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Children’s books – expanding imagination!

As an every-so-slightly doting grannie, I was very interested to read a recent BBC radio poll about which books most adults say every child should read. At the moment I read my granddaughter Grace Winnie the Pooh (the original, not the Disney version) and a lot of Spot the Dog books and ‘noisy’ books that have buttons to press that make different noises! She is not yet three, but I am already planning her future reading, so was interested to see what the top picks were in the poll…

… and it’s no surprise really that the poll suggested 26% of British adults think Harry Potter is the book they think every child should read, closely followed by Roald Dahl’s The BFG.

Top10BooksThe top ten list looks like this:

  • Harry Potter
  • The BFG
  • To Kill a Mockingbird
  • Alice’s Adventures in Wonderland
  • The Famous Five
  • The Very Hungry Caterpillar
  • The Wind in the Willows
  • The Gruffalo
  • The Lord of the Rings
  • The Bible

When people were asked why they chose any particular book, the most common answer was because it ‘expands imagination’, followed by the desire to pass on the pleasure they themselves got from reading it. Couldn’t agree more! Books are so wonderful to lose yourself in, whatever your age.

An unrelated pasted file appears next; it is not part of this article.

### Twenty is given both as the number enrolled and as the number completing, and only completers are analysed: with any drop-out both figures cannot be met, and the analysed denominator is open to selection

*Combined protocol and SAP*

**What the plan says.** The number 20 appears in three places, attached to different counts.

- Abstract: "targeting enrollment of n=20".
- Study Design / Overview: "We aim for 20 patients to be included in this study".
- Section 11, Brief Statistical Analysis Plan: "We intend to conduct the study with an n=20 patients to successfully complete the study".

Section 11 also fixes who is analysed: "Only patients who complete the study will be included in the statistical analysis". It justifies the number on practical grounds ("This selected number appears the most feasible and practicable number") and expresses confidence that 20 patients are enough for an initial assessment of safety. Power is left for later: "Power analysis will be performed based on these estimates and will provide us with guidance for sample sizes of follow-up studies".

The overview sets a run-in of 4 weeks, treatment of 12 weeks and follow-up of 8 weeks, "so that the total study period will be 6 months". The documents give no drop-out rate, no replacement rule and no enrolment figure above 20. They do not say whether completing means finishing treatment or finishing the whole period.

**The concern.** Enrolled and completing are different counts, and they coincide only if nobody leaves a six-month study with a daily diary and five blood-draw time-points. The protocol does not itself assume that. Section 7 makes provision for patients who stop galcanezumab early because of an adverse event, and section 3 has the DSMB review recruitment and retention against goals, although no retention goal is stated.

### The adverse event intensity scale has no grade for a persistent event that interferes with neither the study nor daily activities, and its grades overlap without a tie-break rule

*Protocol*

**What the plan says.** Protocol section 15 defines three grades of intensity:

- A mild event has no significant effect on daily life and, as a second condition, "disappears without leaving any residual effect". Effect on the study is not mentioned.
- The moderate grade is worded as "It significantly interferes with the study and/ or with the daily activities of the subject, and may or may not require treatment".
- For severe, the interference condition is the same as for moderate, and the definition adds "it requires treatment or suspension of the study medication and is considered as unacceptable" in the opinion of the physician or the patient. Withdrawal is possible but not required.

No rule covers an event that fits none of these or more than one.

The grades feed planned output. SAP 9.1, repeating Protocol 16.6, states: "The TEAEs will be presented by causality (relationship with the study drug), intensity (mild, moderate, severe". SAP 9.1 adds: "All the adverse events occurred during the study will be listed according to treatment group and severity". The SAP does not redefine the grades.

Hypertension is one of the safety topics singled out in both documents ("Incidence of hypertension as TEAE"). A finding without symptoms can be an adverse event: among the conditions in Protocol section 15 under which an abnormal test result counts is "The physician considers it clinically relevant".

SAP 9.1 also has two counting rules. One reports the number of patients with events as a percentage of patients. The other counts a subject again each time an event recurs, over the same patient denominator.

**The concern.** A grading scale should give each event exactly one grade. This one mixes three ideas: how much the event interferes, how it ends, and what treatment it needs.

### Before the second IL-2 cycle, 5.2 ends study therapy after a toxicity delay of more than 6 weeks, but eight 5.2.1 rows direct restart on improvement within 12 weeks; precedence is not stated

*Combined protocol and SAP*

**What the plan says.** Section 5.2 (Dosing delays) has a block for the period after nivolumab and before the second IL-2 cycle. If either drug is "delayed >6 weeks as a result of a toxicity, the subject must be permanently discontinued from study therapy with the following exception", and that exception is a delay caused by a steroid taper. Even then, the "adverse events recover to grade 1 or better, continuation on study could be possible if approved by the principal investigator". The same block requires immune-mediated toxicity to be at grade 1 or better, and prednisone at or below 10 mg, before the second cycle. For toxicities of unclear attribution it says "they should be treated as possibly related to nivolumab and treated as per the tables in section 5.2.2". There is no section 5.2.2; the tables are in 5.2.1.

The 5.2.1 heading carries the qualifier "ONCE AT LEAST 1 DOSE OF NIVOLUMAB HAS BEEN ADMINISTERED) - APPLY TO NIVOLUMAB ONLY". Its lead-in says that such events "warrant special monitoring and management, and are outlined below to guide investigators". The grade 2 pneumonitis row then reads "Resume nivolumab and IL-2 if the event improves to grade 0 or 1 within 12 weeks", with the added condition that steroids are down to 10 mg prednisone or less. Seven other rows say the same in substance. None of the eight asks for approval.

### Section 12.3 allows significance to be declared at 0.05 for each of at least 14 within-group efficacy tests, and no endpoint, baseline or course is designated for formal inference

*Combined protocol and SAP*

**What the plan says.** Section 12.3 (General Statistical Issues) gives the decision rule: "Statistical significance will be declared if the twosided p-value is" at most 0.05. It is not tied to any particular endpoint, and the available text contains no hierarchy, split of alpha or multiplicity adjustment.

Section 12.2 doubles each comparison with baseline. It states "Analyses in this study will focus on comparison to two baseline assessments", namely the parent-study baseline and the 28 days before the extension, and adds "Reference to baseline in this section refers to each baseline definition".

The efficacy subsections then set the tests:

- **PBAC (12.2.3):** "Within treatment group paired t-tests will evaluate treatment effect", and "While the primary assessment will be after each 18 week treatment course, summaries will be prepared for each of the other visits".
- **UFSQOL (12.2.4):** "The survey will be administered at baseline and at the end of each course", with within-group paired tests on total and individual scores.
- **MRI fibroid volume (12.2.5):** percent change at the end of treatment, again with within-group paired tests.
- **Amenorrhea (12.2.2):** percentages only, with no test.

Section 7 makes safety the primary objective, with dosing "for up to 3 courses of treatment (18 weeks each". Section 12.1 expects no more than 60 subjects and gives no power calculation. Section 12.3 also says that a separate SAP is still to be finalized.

The top choices of books varied across the generations with Harry Potter (35%) and ‘The BFG’ (31%) the runaway favourites among 18-34-year-olds.

However, ‘The Famous Five’ (26%) and ‘The Wind and the Willows’ (25%) are the most common recommendations for those aged 55 plus – ahem, I think that’s me then! I adored ‘The Famous Five’ series and owned every one, and ‘The Wind and the Willows’ had me enchanted, and I still love it today.

To Kill a Mockingbird was chosen because it provides lessons about the world and because it helps to develop good moral character. It wasn’t a book I particularly enjoyed… but each to their own!

The poll showed that for the most part, choices are evenly split between the genders – however, The Famous Five is a more popular recommendation among women (22%) than men (15%), while The Lord of the Rings is more likely to be recommended by men (20%) than women (9%).

I was also thrilled to see that Alice’s Adventures in Wonderland was listed. I wrote a blog about it in 2015 when it was the 150th anniversary of its publication and, since it was first published, it has never been out of print. It is the most fascinating story, simple and also complex, however you want to read it and a book that most certainly expands imagination.

What were your favourite childhood reads? And what did you read to your children or grandchildren? I’d love to hear!